People are afraid to leave their religion for various reasons: some are afraid of being ostracized by their families and communities; some are terrified of losing the rigid rules that guide their lives and having to figure things out for themselves; and some simply can't imagine living a life devoid of spirituality. There's little we can do about people's fear of personal responsibility. But we can do something about the fear of ostracism by offering religious people a welcoming, loving community on the other side of the divide. And most importantly, we can do something about the erroneous belief that without religion, a person's life is empty, lonely and full of fear. It is exactly the opposite - and it is up to us to say that. When we discuss atheism with religious people, I think it is important that we talk about this atheist spirituality based on provable, observable laws of physics, and impress upon them the awe and joy we feel - not towards an impossible and often malicious entity, but towards EVERYTHING, without limits, without conditions, and without demands.

We could use a word of our own, an atheist version of "spirituality" - or we can just feel the sense of awe and connection implied by the word without the need to label it. However, when we are talking to religious people, I do think we need to use terminology that is familiar to them. When we're dealing with people's fears that an absence of religion equals an empty, lonely, miserable life, the word "spirituality," I think, goes right to the core of their fears.

Religion claims that it is the source of that awe and connection - and I think the key to wrestling control away from religion is exactly this: showing, by concrete example, that these feelings not only don't originate in religion, but can be stronger without it when divorced from the fear and shame of religion.

Friday, February 12, 2010

Emma Rosenthal Tells It Like It Is

Over the years, I've had many conversations with Jews and Gentiles, Zionists and anti-Semites, family members and strangers, trying to explain the -Zionist Jew phenomenon . The suggestion of our mere existence is often met with more disbelief than that of the Sasquatch.

But we do, indeed, exist. (The jury is still out on the Sasquatch - he might want to consider starting a blog.) Our existence is inconvenient, both to the anti-Semites who want to pretend all Jews think and act alike, and to the Zionists who want to do the same. What's more, our ranks seem to be growing. The more the Israeli government and Zionist organizations all over the world push to stifle criticism of their deplorable ideology and murderous actions, the more people push back.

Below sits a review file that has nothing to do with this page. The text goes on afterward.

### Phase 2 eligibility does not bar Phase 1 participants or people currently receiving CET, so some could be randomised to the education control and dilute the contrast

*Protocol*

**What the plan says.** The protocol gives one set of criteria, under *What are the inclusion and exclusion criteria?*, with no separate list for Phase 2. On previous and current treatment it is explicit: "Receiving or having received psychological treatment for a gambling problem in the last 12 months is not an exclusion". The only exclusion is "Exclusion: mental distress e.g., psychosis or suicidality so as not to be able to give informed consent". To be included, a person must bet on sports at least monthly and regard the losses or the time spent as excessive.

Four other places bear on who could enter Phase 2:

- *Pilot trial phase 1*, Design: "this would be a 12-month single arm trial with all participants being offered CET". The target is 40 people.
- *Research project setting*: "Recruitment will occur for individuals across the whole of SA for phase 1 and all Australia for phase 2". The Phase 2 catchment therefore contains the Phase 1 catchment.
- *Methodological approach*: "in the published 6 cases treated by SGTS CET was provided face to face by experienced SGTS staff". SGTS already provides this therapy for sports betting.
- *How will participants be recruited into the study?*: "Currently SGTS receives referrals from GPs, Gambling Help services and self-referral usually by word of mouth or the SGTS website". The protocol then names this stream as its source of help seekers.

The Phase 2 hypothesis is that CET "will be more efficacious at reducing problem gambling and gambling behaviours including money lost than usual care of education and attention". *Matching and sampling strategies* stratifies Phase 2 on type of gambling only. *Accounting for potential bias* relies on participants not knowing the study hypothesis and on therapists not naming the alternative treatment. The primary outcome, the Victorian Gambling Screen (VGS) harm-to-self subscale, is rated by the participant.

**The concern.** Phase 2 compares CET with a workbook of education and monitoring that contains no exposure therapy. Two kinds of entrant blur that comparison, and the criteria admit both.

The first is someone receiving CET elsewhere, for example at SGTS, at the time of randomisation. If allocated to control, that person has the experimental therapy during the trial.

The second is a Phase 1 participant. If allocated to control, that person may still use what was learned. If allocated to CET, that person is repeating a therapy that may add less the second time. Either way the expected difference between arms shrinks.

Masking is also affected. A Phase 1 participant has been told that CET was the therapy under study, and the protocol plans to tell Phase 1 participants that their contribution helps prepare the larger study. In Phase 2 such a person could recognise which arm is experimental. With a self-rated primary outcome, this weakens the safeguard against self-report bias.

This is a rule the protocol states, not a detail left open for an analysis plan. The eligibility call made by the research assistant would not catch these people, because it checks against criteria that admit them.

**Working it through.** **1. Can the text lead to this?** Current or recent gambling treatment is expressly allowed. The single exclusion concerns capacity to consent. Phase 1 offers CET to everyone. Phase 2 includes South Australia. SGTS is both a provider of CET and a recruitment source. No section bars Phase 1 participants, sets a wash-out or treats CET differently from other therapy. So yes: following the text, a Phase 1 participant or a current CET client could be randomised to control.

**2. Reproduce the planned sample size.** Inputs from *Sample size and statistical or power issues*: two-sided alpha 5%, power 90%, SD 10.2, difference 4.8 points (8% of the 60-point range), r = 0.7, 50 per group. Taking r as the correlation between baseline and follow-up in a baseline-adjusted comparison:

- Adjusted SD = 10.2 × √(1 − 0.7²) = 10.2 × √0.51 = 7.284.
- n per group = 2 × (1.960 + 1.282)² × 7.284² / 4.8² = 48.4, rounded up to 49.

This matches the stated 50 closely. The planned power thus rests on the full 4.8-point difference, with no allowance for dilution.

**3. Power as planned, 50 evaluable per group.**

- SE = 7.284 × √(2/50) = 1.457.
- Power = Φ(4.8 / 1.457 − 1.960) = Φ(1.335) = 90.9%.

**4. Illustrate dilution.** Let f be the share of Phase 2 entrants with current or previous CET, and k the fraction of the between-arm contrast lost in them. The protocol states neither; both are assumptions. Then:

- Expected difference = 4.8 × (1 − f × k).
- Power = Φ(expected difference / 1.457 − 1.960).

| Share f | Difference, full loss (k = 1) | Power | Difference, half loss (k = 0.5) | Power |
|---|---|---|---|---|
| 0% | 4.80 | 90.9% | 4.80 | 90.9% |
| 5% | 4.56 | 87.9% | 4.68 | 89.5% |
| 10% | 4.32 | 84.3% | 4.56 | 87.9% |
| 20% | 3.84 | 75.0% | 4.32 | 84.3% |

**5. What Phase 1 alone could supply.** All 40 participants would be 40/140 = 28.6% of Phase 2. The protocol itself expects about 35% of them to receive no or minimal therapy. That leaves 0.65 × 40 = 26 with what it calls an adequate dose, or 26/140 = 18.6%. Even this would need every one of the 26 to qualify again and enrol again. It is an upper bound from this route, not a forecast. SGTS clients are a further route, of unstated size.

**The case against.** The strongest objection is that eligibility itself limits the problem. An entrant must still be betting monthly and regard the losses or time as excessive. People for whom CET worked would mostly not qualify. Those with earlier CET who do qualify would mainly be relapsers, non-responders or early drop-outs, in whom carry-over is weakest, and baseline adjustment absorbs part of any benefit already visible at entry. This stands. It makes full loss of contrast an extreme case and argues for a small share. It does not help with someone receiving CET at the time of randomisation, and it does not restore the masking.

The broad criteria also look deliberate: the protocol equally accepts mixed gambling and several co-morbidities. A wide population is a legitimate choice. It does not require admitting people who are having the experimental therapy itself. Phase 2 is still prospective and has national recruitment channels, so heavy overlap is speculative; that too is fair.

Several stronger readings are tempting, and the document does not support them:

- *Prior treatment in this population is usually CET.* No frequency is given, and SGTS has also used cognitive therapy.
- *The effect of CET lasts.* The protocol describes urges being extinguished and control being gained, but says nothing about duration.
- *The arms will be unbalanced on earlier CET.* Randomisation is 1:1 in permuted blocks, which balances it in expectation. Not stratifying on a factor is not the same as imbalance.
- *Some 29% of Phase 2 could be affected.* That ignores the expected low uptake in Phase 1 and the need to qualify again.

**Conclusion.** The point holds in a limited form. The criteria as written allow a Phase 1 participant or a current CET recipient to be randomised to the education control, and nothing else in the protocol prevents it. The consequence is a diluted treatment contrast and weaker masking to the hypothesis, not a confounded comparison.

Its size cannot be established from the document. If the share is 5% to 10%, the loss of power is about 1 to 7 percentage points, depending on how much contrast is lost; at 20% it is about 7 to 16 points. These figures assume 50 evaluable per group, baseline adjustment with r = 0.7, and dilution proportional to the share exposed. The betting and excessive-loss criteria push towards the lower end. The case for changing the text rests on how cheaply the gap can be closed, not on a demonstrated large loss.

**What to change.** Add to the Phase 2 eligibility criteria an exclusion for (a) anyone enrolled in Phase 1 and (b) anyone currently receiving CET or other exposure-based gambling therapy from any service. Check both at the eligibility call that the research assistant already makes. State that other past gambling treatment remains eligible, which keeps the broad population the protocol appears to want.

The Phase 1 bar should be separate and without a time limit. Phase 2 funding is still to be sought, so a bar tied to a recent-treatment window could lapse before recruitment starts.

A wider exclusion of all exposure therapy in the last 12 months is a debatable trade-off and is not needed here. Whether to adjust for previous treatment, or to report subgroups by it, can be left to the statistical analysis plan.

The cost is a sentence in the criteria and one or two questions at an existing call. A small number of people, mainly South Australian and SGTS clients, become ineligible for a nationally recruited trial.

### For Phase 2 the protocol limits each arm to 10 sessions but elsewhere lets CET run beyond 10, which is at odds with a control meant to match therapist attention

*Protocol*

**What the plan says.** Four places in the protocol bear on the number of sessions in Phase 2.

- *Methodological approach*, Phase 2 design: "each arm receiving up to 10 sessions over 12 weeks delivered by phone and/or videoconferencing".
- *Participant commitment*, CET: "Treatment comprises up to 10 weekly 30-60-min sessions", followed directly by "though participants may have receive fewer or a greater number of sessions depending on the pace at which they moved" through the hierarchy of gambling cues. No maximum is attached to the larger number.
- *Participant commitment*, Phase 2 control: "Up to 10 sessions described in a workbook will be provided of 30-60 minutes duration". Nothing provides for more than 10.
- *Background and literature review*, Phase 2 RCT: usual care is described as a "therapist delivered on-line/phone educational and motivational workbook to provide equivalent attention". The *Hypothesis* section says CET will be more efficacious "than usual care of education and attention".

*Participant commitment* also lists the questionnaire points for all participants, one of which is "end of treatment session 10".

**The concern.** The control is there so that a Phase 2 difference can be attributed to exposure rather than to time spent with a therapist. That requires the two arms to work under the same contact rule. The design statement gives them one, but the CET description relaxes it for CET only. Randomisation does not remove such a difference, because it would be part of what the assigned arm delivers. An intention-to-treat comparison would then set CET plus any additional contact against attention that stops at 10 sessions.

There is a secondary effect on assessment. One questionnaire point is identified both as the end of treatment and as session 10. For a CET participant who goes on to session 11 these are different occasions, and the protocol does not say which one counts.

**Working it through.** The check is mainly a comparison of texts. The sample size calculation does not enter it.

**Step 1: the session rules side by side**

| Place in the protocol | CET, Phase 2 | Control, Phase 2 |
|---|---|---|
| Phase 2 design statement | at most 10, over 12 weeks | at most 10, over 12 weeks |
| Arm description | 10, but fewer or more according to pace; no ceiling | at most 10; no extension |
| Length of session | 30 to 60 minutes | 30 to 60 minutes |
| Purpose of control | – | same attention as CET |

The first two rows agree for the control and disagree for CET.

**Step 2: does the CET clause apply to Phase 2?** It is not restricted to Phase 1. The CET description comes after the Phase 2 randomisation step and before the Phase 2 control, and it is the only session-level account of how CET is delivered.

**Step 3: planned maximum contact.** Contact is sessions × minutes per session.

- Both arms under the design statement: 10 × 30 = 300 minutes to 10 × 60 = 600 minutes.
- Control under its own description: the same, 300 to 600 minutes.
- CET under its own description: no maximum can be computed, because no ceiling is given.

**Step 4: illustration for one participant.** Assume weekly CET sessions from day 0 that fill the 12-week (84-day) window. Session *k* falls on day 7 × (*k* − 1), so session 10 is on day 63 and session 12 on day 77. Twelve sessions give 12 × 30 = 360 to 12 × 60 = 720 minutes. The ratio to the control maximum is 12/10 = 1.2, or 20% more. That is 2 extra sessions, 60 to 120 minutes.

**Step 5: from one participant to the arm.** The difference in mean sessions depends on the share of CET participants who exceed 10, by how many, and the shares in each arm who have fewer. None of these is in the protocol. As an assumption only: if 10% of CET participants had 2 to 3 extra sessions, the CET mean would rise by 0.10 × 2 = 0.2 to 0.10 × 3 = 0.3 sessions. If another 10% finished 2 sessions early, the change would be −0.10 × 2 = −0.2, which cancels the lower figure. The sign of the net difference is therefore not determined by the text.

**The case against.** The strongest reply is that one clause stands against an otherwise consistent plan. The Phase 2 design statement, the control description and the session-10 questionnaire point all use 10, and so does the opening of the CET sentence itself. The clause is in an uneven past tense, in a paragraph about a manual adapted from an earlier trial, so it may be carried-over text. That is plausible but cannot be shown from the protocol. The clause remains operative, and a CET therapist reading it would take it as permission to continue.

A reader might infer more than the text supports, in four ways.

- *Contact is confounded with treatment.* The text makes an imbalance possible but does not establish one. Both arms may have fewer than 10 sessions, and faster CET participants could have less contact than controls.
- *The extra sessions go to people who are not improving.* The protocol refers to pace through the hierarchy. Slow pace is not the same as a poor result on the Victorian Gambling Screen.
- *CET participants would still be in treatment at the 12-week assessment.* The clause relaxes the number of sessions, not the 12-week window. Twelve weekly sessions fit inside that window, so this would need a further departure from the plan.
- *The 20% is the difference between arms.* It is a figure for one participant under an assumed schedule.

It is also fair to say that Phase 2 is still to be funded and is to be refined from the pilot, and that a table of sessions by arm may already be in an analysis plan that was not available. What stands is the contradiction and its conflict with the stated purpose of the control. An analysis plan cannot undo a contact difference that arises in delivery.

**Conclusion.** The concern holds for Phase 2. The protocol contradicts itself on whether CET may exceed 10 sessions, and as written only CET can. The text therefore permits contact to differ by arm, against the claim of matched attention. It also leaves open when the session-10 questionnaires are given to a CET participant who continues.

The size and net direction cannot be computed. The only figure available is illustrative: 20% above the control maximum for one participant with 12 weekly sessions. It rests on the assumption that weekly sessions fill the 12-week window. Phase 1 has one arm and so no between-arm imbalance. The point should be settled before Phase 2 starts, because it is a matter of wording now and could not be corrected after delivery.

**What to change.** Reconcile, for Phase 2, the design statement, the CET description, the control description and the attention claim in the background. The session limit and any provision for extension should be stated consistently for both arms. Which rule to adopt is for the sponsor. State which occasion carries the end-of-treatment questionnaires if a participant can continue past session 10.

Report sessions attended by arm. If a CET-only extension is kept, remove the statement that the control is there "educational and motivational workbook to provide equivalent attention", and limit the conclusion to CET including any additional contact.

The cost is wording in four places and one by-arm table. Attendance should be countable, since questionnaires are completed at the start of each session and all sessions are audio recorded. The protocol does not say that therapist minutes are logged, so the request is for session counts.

Writer, teacher and human rights activist Emma Rosenthal formulates the reasons she is not a Zionist better than I ever could. She says:

I am not a Zionist because I believe in universal human rights and do not believe that the establishment of one more elite leadership based on nationalism, will bring about a more just world. I believe with all my being that an injustice to one is an injustice to all, that when one is oppressed, with each drop of blood that is shed, with each aspiration that is quashed, each of us is diminished in our capacities, each of us becomes more unsafe.

Read the rest of her excellent article Open Letter: Re: jewbitch ur a mental case? at Emma's Room.

Friday, February 5, 2010

Royal Shakespeare Company's HAMLET

I've been CRAVING the Royal Shakespeare Company's Hamlet... We've watched it 3 times now, and I can't wait to see it again. I've seen tons of Hamlet productions which I loved - but with this one, I actually RELATE, truly and fully. This Hamlet is not mopy, a gentle soul done wrong - he's a sarcastic, vicious, spoiled brat fully aware of his superiority. His story is not the story of weakness as much as it's a story of strength thwarted. And the bastard is FUNNY!

So if this, of all the countless stage and screen productions I've seen, is the one I relate to the most, what does it say about me?

I can't recommend this version highly enough. If you've never quite bought the hype around the play (like Kiran, who always found it pompous and boring, and is now completely and utterly in love with it), this production will convince you. And if you've loved Hamlet all along (like my mom, a theater connoisseur who was highly skeptical before seeing this version, only to call me at 4am after watching it, choking on her tears), it will convince you that there's always something new to be found, even in a play as over-performed as this.

Monday, January 18, 2010

Gay, Lesbian and Transgender Refugees in Canada

Canada is one of the few countries that recognize the danger gay, lesbian and transgender people of the world face on a daily basis. Long before the Canadian government legalized gay marriage, it began allowing Canadian citizens to sponsor their foreign same-sex partners for immigration the same way married and unmarried straight Canadians can sponsor their spouses living in other countries.

More importantly, the Canadian refugee claims system has long offered protection to gay, lesbian and transgender people fleeing persecution and violence in their native countries. Just like refugees escaping war and political violence, LGBT people from countries who practice institutionalized homophobia can come to Canada as refugees and enjoy the legal protection and financial help of the Canadian government.

Read more at Associated Content.

Sunday, January 10, 2010

BLINK, and You'll Miss It: An Interesting Thought About the Ultimate Doctor Who Episode

To celebrate (read: mourn) the 10th Doctor's departure, we've been rewatching all Doctor Who episodes starring David Tennant. As always, four stories stand out as perfect examples of everything that's great about this show: Blink, Midnight, Silence In the Library / Forest of the Dead, and Human Nature / The Family of Blood.

The fandom behind the show is so huge, lasting and intelligent that it's near impossible to say anything that hasn't been said before. But one thing about Blink seems to have slipped under everyone's radar: the episode is subtly, delightfully self-referential.

Self-referential art calls attention to its artifice: in a self-referential play, a character might talk directly to the audience, shedding the play's realism and acknowledging the audience's presence; a self-referential book might discuss the reader's reaction to its own story; and a self-referential movie might center around the behind-the-scenes world of moviemaking.

Blink breaks the imaginary "fourth wall" that divides the audience from the action, making the audience part of the events. But it does this in such a subtle way that it's taken me two viewings and several days of contemplation to even notice it: this is easily the sneakiest example of self-referentiality I've ever seen.

So how does Blink make the viewers part of the action? How does the fact that we are watching the episode influence the way the action unfolds? Let me know what you think!